||The Peninsular Steam Navigation Company was founded in 1835 and gained the mail contract in 1837. By 1840 the company carried mail from Falmouth and passengers from London to the Peninsular ports as far as Gibraltar. Owned by the London shipbroking partnership of Brodie McGhie Willcox (1786-1862) and Arthur Anderson (1792-1868), the company in the same year successfully tendered for the mail contract from England to Egypt on the understanding that within two years the new undertaking would establish a line of steamers capable of taking the mail from Egypt to India. In the same year the company received the Royal Charter of incorporation constituting it as the Peninsular and Oriental Steam Navigation Company. By 1842 the first steamer had sailed; two years later a regular mail service had been established from England to Alexandria and from Suez to Ceylon, Madras and Calcutta, with an extension, by 1845, to Penang, Singapore, Hong Kong and Shanghai. By 1852 steam communication with Australia was established and in 1854 the Bombay mail service was taken over from the East India Company. The opening of the Suez Canal in 1869 initially posed difficulties since the company had sunk much capital into dealing efficiently with the overland route between Alexandria and Suez. The fortunes of P&O during this difficult time were guided by Thomas (later Sir Thomas) Sutherland (1834-1922), who became Managing Director in 1872. By economizing and modernization, which included moving the home port terminal from Southampton to London, he brought the company through to a position of strength. By 1913, with a paid-up capital of £5 1/2 million and over sixty ships in service, several more under construction and numerous harbour craft and tugs to service the fleet, the company owned half a million tons of shipping. In addition to the main mail route, and the recently inaugurated P&O Branch Line via the Cape to Australia, the company ran feeder services backwards and forwards across both the Atlantic and the Pacific, and the whole complex exercise was serviced by over two hundred agencies stationed at ports throughout the world. The early twentieth century was marked by a series of takeovers and mergers. The Blue Anchor Line was absorbed in 1910 and in 1914 there was a merger with the British India Steam Navigation Company (q.v.), a concern which was equal in size to P&O. The two companies continued to be run as separate concerns but with identical interests and under one control. James MacKay (later Lord Inchcape, 1852-1932) continued as chairman of British India, but, after his election to the board of P&O, he succeeded to the chairmanship of the combination on Sutherland's retirement. This was followed in 1916 by an amalgamation with the New Zealand Shipping Company (q.v.) and its associate, the Federal Steam Navigational Company; in 1917 by the acquisition of a representative holding in the Union Steamship Company of New Zealand; and shortly afterwards by the purchase of the Hain Line, Mercantile Steamship Company and James Nourse Limited (q.v.). In 1918 the group was strengthened by a substantial holding in the Orient Steam Navigation Co. (q.v.), and in 1920 the oldest established seagoing steamship undertaking, the General Steam Navigation Company (q.v.), was taken over. These alliances thus produced a single system which touched every major port of the Empire, and provided access to almost all parts of the world. Among several secondary works are Boyd Cable, 'A hundred year history of P&O' (London, 1937) and David Divine, 'These splendid ships' (London, 1960).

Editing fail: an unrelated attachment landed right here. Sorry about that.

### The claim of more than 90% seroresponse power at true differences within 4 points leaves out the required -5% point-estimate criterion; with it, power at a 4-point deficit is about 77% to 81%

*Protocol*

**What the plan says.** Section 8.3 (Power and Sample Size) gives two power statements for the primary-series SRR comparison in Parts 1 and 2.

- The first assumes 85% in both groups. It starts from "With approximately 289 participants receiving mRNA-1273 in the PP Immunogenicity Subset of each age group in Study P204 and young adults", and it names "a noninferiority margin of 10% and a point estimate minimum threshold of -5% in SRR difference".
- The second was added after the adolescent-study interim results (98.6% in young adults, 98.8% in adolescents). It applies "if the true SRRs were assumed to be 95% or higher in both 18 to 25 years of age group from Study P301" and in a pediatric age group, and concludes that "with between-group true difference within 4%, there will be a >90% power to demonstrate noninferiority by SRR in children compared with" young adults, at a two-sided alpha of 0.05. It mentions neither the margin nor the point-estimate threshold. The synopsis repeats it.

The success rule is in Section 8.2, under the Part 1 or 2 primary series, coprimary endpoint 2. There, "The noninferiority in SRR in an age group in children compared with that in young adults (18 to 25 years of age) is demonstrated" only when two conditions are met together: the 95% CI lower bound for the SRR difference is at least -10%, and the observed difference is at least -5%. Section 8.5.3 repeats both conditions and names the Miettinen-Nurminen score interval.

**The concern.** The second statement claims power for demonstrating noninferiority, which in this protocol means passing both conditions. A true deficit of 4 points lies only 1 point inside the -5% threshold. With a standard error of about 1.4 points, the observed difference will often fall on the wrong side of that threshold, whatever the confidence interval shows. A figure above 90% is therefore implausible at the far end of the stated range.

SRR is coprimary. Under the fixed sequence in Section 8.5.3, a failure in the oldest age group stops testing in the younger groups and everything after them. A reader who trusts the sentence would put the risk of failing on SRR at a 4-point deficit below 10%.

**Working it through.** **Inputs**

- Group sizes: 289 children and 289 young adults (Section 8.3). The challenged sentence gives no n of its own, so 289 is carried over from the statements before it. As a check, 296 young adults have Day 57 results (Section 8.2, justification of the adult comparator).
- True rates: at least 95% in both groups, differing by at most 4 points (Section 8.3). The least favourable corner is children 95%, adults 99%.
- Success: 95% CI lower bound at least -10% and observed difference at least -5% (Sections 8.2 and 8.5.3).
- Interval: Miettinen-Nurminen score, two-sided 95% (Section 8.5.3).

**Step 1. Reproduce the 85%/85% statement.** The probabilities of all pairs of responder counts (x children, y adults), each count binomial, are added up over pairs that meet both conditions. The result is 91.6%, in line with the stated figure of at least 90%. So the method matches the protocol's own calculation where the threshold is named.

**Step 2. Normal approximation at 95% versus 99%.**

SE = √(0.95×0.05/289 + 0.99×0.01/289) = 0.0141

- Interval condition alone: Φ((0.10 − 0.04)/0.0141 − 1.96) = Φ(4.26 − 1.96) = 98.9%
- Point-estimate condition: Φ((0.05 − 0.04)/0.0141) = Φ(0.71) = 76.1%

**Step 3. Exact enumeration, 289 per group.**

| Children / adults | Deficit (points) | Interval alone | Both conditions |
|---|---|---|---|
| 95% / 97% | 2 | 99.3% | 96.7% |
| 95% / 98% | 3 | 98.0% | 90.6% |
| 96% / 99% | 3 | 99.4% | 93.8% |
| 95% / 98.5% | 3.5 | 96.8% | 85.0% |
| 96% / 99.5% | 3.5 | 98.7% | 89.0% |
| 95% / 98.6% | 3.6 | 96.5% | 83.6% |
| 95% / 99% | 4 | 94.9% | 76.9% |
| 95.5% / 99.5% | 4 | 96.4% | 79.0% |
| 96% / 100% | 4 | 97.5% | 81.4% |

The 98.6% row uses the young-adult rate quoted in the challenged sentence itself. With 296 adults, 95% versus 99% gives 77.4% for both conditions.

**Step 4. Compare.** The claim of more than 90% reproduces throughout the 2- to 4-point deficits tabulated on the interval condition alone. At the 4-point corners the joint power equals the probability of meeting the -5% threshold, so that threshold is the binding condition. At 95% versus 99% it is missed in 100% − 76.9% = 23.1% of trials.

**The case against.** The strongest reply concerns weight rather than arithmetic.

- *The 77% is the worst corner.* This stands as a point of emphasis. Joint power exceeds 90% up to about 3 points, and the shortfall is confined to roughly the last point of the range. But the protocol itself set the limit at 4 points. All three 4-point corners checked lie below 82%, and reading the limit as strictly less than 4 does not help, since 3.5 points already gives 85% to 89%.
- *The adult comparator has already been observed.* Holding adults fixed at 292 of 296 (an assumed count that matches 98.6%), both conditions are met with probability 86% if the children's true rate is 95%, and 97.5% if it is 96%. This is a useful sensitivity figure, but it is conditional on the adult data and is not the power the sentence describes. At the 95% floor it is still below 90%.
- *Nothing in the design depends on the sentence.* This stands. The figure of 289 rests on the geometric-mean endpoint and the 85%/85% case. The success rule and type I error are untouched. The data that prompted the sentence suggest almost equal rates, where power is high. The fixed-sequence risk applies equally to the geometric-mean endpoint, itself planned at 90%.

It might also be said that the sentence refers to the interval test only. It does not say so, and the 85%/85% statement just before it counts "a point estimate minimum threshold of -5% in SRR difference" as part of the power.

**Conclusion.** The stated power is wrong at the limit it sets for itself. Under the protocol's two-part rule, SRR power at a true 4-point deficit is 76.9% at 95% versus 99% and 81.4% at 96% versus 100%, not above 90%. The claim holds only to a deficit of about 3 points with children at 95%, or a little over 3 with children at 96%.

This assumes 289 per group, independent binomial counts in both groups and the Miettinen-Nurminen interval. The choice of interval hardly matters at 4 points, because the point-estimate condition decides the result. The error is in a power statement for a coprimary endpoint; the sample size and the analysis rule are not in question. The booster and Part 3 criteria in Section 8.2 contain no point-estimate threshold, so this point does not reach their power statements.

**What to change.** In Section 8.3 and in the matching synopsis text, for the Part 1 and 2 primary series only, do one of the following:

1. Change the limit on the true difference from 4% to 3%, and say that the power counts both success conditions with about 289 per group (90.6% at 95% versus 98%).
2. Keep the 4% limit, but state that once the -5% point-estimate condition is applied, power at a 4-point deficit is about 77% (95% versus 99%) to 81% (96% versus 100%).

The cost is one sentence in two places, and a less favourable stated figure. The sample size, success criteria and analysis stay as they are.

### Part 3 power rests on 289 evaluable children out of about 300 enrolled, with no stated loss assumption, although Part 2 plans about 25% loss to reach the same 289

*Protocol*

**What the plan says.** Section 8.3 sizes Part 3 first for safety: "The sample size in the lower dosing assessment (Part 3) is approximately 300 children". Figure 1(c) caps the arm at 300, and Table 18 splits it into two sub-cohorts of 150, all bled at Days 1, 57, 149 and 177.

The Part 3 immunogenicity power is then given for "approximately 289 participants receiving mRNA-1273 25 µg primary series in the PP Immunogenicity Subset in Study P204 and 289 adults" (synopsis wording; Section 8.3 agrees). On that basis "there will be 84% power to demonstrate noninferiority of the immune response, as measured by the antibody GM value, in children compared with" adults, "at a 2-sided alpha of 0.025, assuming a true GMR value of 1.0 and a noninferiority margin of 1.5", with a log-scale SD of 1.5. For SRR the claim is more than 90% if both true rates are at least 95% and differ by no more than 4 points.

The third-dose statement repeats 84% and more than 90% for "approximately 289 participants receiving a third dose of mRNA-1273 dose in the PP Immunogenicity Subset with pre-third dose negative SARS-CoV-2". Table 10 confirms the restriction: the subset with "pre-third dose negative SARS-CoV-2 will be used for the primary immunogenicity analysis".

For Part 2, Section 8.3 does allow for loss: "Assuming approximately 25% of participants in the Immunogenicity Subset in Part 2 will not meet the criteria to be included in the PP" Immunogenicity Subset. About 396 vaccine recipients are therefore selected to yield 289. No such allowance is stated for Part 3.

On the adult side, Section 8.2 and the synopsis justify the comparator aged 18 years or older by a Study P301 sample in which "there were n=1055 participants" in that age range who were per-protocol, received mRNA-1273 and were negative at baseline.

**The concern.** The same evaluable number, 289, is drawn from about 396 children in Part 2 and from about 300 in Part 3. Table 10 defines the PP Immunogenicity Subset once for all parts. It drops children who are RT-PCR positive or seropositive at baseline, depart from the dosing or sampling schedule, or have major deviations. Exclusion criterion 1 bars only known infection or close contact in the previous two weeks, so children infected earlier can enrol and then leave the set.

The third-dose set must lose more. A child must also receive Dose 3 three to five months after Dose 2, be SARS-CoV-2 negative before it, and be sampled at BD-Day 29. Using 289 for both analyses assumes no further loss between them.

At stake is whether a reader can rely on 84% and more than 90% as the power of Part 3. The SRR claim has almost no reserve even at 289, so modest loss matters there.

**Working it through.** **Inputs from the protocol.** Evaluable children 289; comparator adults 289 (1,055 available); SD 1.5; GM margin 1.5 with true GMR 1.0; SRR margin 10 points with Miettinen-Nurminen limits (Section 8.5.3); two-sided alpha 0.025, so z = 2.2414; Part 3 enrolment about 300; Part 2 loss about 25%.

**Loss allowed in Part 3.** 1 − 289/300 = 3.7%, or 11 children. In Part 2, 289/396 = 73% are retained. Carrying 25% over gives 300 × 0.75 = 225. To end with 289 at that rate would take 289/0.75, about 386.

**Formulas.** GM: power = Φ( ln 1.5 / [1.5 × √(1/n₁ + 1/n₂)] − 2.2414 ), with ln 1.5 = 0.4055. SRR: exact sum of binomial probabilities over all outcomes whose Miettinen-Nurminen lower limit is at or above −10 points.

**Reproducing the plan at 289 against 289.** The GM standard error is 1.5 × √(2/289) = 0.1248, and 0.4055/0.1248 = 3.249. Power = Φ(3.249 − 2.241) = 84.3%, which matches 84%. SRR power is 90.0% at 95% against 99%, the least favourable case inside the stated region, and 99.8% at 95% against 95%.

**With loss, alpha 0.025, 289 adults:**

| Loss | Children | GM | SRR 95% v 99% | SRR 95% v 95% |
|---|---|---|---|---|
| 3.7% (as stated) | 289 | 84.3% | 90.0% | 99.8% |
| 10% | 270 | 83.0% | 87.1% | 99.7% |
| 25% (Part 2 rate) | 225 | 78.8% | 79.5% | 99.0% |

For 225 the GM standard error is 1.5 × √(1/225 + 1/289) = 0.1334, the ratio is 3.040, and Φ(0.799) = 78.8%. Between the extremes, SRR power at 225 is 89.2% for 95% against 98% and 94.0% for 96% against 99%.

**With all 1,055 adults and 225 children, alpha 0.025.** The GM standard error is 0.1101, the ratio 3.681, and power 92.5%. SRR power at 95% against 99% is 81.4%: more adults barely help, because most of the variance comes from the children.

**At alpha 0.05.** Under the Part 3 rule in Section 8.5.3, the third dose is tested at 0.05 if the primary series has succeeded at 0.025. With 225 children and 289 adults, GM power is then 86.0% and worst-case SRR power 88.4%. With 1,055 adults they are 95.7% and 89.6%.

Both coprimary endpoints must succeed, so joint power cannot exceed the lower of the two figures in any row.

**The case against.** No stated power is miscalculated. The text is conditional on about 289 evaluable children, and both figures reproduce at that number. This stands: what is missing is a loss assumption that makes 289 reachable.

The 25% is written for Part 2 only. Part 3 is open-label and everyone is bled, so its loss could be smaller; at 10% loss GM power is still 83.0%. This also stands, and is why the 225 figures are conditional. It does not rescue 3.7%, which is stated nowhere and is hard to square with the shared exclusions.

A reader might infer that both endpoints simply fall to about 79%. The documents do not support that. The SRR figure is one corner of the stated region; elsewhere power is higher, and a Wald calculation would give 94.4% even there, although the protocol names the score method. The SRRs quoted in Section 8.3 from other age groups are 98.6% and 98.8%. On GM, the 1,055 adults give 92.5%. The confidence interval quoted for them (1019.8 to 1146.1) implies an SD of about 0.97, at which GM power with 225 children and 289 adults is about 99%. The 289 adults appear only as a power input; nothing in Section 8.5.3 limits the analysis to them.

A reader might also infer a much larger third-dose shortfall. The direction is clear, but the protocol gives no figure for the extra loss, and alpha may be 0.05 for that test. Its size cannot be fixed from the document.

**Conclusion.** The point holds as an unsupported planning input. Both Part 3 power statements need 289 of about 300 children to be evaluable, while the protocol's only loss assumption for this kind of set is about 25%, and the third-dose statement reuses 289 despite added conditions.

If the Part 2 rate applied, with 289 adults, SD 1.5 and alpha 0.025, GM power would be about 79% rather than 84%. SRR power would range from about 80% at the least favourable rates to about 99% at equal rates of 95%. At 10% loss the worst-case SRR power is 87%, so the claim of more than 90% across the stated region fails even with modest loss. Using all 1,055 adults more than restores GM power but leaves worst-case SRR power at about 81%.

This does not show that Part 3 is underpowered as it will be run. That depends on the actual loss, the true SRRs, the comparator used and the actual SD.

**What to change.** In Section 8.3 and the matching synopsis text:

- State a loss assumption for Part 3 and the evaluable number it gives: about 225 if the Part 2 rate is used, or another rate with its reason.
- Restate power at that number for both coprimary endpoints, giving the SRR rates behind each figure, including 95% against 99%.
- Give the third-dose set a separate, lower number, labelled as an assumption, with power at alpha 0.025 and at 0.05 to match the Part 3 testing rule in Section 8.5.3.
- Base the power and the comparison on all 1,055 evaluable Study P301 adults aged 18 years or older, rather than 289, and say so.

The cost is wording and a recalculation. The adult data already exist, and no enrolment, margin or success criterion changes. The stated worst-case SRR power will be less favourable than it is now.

||The records were deposited on loan by the company in several instalments between 1971 and 1979. They were deposited on the understanding that the company has first sight of any work which makes extensive use of them. There are certain restrictions on the use of the staff records which are more stringent than the normal thirty-year rule for business records. The Secretary has retained the principal statutory records, such as the minutes of the main board, although these may be consulted by arrangement with the Company Librarian. The Museum, however, holds copies of the Royal Charter of Incorporation and Trust Deeds with supplementary charters, 1840 to 1940, while other early records include the 'Register of Original Proprietors', 1840 to 1847; the 'Proprietors' Ledger', 1840 to 1899; the numerical register of new and paid-up shareholders, 1849 to 1914; transfer journals (detailing the transfer of shares), 1841 to 1850, 1875 to 1880 and 1890 to 1951: writs of dividend, 1841 to 1956, and quotations of P&O shareholding stock, 1898 to 1959 Records relating to the Board include: the minutes of a committee of the Board of the Peninsular Steam Navigation Company, 1840; reports and proceedings of the Nautical Committee of the Board, 1849 to 1875; the minutes of the Managing Directors' Committee, 1871 to 1874; of the Management Committee, 1872 to 1887; and the minutes of a sub-committee of the Board charged with the search 'for all possible economies', 1875. There are a large number of loose papers relating to business between the main board and various committees, 1868 to 1883; the Secretary's agenda (with commentaries) for Board meetings, 1921 to 1941; the minutes of the 'economy committee', 1928 to 1935; an independent financial consultant's report of 1932 on the company, commissioned by the Directors; and papers of the Finance Committee, 1932 to 1936. The printed, twice-yearly, 'Reports from the Directors to the Proprietors' or shareholders are complete, 1840 to date. The accounting records include: the schedules to the annual accounts, which contain the basic information for the trading position of the company, 1856 to 1878 and 1905 to 1961. There is a full run of cash ledgers, 1840 to 1851, but the accountants' department retained only a ten-year sample of their records, 1860 to 1861, 1870 to 1871 and so on until 1930 to 1931. Journals (a daily record of transactions) have been kept in a similar sample; they are complete from 1842 to 1851, and then exist only from 1859 to 1861, 1869 to 1870, etc until 1930 to 1932. There is a complete series of ships' voyage ledgers, 1939 to 1971; ships' cost and repair ledgers, 1855 to 1859, 1864 to 1941; summaries of ships' voyage expenses, 1881 to 1890; ships' voyage results and analysis, 1919 to 1965. Import and export freight ledgers survive for the years 1940 to 1957. The internal economy and working of the company are presented in detail in the Annual Departmental and Agents' Reports, 1893 to 1970. The Agents' Reports commence in 1905. There are also some incomplete series of correspondence, including two letterbooks of the Peninsular Steam Navigation Company, 1838 to 1842; Egypt letters, 1843 to 1868; Australia letters, 1851 to 1858; Peninsular and Levant letters, 1854 to 1857; Government letters, 1866 to 1893; Oriental letters, 1867 to 1868; foreign letters, 1893 to 1895; and passenger letters, 1885 to 1913. There is a consider-able amount of correspondence relating to the mail contracts, 1849 to 1929. The schedules of the ships themselves are contained in time tables and proposed monthly sailing lists for the mail packets and for certain subsidiary services, outwards and homewards, 1873 to 1928; lists of Australian mail service sailings, 1880 to 1888. Sailing lists, rates of passage, notices to passengers, etc are contained in the 'Handbooks of Information', 1907 to 1939; there are printed tables showing rates of passenger carriage, 1861 and 1894 to 1934, and programmes o